6. The Quran is anticlassical in spirit. This argument is original contribution of Iqbal to classification of Islamic thought. Speculative as against the empirical spirit is alien to the Quranic world-view according to Iqbal.
  7. The birth of Islam is the birth of inductive intellect. However carrying this thesis too far and absolutizing the inductive mode as the only Quranic mode of reasoning is unwarranted. The Quran uses deductive as well as inductive argumentation. The speculative tradition has been cultivated in Islam also and it has fructified in magnificent philosophical and metaphysical structures built by Muslim philosophers and sages. However it should also be noted that numerous pointless controversies between Muslim theologians are traceable to Greek influence that privileged essentialist abstract way of seeing things.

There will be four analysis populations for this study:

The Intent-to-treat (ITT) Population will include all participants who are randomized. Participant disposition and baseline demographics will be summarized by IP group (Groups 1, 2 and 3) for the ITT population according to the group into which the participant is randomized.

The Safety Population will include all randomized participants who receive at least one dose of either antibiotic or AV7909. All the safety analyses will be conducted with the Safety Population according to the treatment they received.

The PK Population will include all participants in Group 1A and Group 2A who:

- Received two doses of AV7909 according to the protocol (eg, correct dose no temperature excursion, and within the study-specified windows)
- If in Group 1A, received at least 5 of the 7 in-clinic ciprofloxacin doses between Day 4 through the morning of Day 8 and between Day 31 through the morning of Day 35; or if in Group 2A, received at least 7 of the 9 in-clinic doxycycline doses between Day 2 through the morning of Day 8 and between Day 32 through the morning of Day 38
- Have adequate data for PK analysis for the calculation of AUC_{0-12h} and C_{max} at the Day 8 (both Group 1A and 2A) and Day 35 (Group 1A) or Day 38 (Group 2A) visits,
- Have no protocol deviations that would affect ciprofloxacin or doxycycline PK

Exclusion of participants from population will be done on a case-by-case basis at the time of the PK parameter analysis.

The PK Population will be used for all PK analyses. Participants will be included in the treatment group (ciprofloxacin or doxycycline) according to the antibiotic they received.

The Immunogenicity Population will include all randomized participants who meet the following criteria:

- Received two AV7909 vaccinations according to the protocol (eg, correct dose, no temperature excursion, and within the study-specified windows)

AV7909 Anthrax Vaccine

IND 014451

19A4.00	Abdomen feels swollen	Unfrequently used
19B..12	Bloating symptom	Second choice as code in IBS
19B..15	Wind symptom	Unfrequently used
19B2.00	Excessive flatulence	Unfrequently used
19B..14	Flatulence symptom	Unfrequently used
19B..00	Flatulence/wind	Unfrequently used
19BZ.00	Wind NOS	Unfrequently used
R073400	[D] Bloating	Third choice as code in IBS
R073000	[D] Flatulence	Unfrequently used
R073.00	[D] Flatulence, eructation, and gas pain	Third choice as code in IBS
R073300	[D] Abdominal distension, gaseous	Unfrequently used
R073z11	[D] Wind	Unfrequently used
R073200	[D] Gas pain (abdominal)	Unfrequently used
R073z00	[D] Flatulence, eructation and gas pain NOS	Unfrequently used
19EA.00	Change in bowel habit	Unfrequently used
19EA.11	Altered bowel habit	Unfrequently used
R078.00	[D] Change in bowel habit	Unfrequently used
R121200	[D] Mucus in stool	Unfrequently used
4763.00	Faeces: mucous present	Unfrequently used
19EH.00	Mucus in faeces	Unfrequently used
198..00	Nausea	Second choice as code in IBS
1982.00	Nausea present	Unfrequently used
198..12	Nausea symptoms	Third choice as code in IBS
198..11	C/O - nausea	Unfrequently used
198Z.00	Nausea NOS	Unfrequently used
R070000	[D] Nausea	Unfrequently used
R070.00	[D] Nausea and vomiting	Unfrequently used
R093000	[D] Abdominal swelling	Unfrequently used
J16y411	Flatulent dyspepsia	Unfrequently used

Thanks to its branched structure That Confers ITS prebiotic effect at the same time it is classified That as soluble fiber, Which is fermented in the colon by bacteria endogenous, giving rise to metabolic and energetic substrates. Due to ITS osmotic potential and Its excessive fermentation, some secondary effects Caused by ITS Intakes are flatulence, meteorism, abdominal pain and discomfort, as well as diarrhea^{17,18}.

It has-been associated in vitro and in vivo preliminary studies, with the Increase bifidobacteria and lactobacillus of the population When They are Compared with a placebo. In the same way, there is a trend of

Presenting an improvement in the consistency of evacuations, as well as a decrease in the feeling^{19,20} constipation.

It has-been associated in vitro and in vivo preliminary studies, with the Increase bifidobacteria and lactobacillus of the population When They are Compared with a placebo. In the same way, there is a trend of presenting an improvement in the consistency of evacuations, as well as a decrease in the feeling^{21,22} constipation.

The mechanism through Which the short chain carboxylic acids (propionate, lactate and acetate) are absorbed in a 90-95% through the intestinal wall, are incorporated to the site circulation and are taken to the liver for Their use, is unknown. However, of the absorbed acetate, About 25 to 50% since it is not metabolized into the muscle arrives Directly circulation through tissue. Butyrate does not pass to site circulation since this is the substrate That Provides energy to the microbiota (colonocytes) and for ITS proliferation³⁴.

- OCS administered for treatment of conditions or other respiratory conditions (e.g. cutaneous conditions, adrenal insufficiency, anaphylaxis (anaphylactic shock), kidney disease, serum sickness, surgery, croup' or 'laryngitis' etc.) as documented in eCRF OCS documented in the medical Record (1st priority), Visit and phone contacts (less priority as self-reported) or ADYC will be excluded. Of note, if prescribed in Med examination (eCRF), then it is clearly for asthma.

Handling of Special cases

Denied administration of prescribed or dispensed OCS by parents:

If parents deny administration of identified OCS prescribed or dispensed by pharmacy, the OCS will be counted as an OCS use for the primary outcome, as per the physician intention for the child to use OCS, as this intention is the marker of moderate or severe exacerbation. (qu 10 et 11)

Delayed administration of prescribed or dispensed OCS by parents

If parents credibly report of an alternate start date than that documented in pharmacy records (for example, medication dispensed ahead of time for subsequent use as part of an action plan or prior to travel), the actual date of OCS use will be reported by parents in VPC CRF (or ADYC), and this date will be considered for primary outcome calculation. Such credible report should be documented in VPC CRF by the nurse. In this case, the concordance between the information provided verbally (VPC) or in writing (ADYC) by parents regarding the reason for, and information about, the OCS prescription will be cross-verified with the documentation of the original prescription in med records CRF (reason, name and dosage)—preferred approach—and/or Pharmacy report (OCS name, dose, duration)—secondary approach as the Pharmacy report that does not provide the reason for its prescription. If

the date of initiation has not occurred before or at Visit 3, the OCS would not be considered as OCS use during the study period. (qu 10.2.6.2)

8. Hitherto the spirit of Islam had only been partly realized. Our ulema as well as the perennialist authors flatly deny this thesis.
  9. The idea of Mahdi is connected with Magian mentality of constant expectation and is alien to the Quranic spirit. He quotes Ibn Khaldun’s authority also in this connection. Ulema’s view of the same is well known. The Sufi view too and thus any deeper significance of the idea of Mahdi seem to have escaped Iqbal’s notice.
  10. Muslims did not realize the full meaning and revolutionary import of the idea of finality of prophethood. This is distinctively Iqbalian and unprecedented claim.
  11. The Prophet (SAW) heralded the birth of modern age and said goodbye to the ancient mentality by sealing off the institution of prophethood. Now inductive reason will reign. Mystics and all those who invoke supernatural authorities are to be subjected to the critical scrutiny of reason. This might legitimize post-Enlightenment exclusion of nonrational modes of knowledge that led to unilateral development of the West which created huge problems for modern man.
  12. There is no qualitative distinction between prophetic and mystic experiences. But he does not explain how should the same experience make one’s return creative. Traditional Islam emphasizes qualitative distinction between the two.
  13. He does not recognize/accept conception of metaphysical realization and focusses wholly on mystical realization.